I went into a local bookshop in Ballarat today, looking for a book by Lili Wilkinson. Her book, Scatterheart, is a great example of historical fiction writing for young adults, and I am planning to write about it for our Sovereign Hill Education blog. It hasn’t been that long since I’ve browsed the young adult section of a bookshop, but instead of seeing a whole lot of my favourite authors and stories (as good or better as ‘regular’ adult varieties), I found this:
Take a moment to glance at some of the titles: Bloodlines, Vampireville, Kissing Coffins, Drink Slay Love, Vampire Beach: Bloodlust, Love Bites, Blood Promise….
I actually walked past those two shelves at first, thinking they were devoted entirely to the Twilight Saga. But after a while I realised they were the only two shelves in the shop to have ‘Young Adult’ written above them – I had actually been looking in the much more appealing ‘Younger Readers’ section.
Once I realised that I wasn’t seeing cover variations of the same book, I was astonished at what I was looking at. I seriously had trouble finding a book that wasn’t about vampires, ghosts or angels. Not only that, they all seemed to be teen romance stories. I don’t mind vampires in stories, and I have read the Twilight Saga with some enjoyment – NB: I am not trying to open a discussion on the literary merits or moral content of Stephanie Meyer’s writing, I just want to acknowledge that books don’t have to receive literary acclaim to be enjoyable.
What I was shocked by was the lack of variety. Sure there are a number teen readers who have book type or author obsessions, I will admit to spending many a late night in early high school engrossed in a Saddle Club or two. But surely not ALL teen readers are obsessively interested in vampires and the supernatural? My husband even asked if it was a young adult section for girls only.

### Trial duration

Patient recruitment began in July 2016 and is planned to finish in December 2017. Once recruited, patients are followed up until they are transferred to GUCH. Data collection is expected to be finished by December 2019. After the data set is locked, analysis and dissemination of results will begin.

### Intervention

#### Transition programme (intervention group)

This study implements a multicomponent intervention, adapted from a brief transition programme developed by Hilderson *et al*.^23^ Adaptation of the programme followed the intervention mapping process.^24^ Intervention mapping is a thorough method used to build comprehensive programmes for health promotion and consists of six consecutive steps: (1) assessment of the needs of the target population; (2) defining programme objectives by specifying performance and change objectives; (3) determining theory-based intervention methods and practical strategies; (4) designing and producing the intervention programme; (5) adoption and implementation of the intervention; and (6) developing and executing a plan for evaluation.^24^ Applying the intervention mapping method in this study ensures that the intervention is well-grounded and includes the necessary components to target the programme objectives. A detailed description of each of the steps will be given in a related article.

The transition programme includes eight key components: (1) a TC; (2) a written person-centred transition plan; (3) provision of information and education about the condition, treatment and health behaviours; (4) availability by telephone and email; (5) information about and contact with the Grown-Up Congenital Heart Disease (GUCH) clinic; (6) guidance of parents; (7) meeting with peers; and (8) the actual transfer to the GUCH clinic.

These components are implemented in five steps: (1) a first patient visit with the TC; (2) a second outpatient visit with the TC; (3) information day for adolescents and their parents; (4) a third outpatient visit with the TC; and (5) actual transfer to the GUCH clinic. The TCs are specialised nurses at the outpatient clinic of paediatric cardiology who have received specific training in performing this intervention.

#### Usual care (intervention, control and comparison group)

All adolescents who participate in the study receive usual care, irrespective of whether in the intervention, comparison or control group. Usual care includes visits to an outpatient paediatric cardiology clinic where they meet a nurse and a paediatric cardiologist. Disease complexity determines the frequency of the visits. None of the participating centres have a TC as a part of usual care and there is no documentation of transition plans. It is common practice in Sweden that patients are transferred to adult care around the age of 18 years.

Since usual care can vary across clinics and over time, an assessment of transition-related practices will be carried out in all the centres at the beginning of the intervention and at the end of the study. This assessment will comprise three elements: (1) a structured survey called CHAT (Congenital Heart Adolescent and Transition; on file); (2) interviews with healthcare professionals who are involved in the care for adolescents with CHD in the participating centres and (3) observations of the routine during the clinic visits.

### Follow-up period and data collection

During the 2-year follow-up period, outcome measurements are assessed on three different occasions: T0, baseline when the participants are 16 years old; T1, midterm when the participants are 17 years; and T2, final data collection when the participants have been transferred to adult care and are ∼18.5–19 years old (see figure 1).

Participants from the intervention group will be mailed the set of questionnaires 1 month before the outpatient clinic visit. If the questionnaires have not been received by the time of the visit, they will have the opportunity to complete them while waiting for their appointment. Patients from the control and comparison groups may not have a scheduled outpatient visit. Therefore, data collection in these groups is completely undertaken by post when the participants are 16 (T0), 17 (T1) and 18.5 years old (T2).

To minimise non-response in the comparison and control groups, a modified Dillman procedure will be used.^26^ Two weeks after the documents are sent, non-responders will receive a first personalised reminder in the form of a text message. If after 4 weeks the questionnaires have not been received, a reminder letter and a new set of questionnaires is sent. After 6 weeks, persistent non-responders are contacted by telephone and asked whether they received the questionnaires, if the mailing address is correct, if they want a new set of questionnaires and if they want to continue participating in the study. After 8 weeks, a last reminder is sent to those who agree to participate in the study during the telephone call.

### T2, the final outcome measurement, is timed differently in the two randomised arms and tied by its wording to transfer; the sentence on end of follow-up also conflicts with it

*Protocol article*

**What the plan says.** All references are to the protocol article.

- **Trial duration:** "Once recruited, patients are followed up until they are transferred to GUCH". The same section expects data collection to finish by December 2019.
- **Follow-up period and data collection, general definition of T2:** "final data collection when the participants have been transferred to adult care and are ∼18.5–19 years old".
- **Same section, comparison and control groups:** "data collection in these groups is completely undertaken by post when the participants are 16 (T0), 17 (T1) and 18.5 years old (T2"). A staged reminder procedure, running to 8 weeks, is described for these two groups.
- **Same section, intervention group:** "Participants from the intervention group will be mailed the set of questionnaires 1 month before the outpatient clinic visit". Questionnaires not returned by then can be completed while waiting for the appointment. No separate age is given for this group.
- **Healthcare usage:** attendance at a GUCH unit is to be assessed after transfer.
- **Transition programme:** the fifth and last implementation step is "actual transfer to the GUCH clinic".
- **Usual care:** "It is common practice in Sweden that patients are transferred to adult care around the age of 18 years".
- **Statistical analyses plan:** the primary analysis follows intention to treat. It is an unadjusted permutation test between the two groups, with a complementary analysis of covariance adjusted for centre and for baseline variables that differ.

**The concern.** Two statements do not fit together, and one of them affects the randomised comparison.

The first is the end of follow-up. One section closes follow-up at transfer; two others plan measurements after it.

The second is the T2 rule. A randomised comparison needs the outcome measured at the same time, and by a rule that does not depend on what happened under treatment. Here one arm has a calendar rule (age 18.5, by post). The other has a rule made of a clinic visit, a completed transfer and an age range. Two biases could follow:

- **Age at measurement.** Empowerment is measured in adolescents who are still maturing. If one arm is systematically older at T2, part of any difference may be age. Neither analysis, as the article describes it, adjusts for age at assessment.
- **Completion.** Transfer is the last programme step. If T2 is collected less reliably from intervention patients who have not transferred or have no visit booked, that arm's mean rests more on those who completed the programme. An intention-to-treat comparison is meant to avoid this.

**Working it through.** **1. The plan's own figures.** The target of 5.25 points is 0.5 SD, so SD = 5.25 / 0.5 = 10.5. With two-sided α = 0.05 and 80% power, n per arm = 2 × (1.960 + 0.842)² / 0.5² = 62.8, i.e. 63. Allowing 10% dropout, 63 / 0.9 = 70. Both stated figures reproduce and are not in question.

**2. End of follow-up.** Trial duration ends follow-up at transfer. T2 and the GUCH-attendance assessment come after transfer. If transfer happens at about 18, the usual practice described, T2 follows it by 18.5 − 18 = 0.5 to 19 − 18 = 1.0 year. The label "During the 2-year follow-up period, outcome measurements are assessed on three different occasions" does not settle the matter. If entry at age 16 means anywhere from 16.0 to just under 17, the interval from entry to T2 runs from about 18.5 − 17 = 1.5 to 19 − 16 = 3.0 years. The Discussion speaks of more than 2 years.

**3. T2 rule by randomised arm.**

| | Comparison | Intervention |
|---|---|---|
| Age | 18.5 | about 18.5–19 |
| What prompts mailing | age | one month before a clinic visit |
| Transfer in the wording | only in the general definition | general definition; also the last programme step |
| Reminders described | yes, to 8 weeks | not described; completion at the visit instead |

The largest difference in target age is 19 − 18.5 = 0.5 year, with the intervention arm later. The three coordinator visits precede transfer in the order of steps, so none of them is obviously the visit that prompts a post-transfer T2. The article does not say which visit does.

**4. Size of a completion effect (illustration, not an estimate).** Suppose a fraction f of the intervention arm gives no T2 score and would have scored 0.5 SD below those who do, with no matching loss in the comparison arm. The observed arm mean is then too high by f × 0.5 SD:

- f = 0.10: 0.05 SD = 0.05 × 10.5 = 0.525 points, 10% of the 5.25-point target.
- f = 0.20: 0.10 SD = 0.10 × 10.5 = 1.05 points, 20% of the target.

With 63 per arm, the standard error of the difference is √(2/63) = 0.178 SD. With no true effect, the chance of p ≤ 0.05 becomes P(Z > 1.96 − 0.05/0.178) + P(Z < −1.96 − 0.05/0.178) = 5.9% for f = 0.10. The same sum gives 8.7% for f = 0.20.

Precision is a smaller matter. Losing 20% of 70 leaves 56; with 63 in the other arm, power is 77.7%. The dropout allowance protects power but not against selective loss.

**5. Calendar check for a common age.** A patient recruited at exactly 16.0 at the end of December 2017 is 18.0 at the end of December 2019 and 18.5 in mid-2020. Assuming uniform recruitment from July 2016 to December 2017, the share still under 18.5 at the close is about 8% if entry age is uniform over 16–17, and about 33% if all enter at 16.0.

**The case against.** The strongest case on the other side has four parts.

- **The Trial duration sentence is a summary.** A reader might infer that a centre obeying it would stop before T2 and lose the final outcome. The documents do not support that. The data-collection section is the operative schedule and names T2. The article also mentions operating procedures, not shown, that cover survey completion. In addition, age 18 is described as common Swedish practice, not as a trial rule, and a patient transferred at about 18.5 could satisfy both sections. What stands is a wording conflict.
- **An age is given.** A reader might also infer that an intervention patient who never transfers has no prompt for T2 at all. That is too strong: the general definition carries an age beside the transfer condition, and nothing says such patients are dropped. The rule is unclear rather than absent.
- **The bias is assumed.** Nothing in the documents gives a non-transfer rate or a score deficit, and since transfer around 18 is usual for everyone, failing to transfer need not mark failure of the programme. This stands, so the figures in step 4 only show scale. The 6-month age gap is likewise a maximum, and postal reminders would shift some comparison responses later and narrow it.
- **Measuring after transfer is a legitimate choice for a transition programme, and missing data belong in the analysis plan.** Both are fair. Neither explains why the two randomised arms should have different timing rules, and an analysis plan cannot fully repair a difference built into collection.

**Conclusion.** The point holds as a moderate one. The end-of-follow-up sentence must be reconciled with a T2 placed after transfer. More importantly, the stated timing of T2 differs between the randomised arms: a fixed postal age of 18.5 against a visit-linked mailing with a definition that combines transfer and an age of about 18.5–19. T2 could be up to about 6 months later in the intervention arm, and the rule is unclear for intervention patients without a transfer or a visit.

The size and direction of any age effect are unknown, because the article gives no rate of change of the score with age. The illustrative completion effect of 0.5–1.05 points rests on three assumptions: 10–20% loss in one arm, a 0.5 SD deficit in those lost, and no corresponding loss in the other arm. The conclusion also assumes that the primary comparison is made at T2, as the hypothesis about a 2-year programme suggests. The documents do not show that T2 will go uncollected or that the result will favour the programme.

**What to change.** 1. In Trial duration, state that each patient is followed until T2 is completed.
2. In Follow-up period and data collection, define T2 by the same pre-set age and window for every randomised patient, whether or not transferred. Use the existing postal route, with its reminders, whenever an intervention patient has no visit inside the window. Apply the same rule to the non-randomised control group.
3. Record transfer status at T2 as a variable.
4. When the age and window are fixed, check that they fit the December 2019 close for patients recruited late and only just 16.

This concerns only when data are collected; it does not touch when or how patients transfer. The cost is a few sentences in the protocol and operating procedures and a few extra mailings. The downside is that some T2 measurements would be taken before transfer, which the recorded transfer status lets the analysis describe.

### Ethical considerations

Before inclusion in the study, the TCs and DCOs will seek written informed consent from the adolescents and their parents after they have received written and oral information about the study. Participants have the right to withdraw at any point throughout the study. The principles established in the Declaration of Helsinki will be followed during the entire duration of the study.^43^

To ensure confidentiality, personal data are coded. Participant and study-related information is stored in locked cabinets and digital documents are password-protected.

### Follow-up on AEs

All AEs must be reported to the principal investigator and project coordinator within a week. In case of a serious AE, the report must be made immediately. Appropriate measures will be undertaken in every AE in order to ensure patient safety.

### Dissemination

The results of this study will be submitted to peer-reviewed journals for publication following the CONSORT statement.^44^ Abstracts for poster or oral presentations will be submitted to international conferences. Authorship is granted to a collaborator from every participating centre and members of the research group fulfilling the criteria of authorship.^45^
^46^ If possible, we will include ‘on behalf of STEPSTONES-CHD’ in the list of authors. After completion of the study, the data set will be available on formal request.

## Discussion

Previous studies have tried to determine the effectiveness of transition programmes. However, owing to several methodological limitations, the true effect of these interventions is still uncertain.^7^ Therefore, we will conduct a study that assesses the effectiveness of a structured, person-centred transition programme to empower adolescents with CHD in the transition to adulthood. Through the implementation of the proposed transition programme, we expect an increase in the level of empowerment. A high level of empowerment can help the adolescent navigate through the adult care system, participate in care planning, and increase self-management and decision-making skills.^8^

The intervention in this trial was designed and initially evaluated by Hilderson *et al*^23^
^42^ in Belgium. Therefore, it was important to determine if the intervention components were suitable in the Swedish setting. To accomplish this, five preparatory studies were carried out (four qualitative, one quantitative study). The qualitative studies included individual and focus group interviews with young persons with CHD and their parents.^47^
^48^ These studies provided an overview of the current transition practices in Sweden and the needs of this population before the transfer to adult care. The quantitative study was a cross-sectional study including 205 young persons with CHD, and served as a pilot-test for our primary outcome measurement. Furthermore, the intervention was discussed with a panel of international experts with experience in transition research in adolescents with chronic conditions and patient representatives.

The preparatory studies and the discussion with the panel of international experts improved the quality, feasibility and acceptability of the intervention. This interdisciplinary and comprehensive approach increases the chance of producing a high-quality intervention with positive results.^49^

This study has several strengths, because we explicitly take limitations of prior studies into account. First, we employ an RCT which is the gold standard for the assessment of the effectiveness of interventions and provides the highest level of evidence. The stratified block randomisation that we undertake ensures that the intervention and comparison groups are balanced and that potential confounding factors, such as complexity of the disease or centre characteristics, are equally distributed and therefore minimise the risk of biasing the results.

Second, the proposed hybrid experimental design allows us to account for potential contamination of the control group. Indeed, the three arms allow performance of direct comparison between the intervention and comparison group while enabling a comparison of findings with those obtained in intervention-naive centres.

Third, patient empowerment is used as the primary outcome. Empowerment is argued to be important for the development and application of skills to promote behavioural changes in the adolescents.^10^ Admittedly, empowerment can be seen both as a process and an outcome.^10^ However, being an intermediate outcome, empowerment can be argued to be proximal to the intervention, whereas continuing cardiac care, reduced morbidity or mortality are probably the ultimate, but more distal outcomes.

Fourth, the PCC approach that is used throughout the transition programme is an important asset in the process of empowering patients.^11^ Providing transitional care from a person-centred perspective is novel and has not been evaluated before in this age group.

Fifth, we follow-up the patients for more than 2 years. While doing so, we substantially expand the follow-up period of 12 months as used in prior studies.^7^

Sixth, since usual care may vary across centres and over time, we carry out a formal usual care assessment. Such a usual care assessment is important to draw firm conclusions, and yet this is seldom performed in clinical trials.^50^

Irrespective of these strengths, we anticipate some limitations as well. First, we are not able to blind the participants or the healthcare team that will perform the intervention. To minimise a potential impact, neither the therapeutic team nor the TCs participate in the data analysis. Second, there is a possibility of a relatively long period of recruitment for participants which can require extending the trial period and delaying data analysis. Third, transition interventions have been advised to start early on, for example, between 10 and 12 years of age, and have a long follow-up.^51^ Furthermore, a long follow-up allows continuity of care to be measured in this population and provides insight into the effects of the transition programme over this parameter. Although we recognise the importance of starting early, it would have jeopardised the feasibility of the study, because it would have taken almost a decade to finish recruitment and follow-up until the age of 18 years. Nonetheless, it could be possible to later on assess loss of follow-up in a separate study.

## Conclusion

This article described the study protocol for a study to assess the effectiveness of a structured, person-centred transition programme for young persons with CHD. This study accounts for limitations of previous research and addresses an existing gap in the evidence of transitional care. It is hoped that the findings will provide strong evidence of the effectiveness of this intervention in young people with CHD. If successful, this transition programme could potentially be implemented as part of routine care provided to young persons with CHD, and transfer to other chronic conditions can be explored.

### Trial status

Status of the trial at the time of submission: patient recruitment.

What I wonder is: are all Young Adult shelves in bookshops looking like this? Is this all that sells?
I have been, one of those 10 year in-the-wing projects, writing a couple of young adult novels (which, I might add don’t have any vampires in them, or angels) so I am interested if this is really highlighting a trend, or there is just influx of post-Twilight-jumping-on-the-bandwagon books?
Young Adult literature, I believe, has produced some of the best books around. Witty, fun, informative and brilliant pure-escapism. Thankfully there are great organisations like the Centre for Youth Literature and their website Inside a Dog, who support and encourage a range of readers and writers of YA Lit. I just hope that the bookshops are still buying the books of the other (non-vampire) YA authors and YA readers are still discovering the variety of fantastic books available for them.